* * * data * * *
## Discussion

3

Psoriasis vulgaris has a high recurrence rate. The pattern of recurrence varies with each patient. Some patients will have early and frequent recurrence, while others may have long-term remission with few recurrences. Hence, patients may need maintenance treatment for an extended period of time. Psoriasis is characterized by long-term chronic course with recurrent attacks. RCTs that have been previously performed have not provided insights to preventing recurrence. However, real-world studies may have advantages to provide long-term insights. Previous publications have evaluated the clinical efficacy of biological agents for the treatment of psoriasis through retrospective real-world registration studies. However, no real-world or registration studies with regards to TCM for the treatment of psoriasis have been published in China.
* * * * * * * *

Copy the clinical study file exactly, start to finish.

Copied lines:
## Discussion

3

Psoriasis vulgaris has a high recurrence rate. The pattern of recurrence varies with each patient. Some patients will have early and frequent recurrence, while others may have long-term remission with few recurrences. Hence, patients may need maintenance treatment for an extended period of time. Psoriasis is characterized by long-term chronic course with recurrent attacks. RCTs that have been previously performed have not provided insights to preventing recurrence. However, real-world studies may have advantages to provide long-term insights. Previous publications have evaluated the clinical efficacy of biological agents for the treatment of psoriasis through retrospective real-world registration studies. However, no real-world or registration studies with regards to TCM for the treatment of psoriasis have been published in China.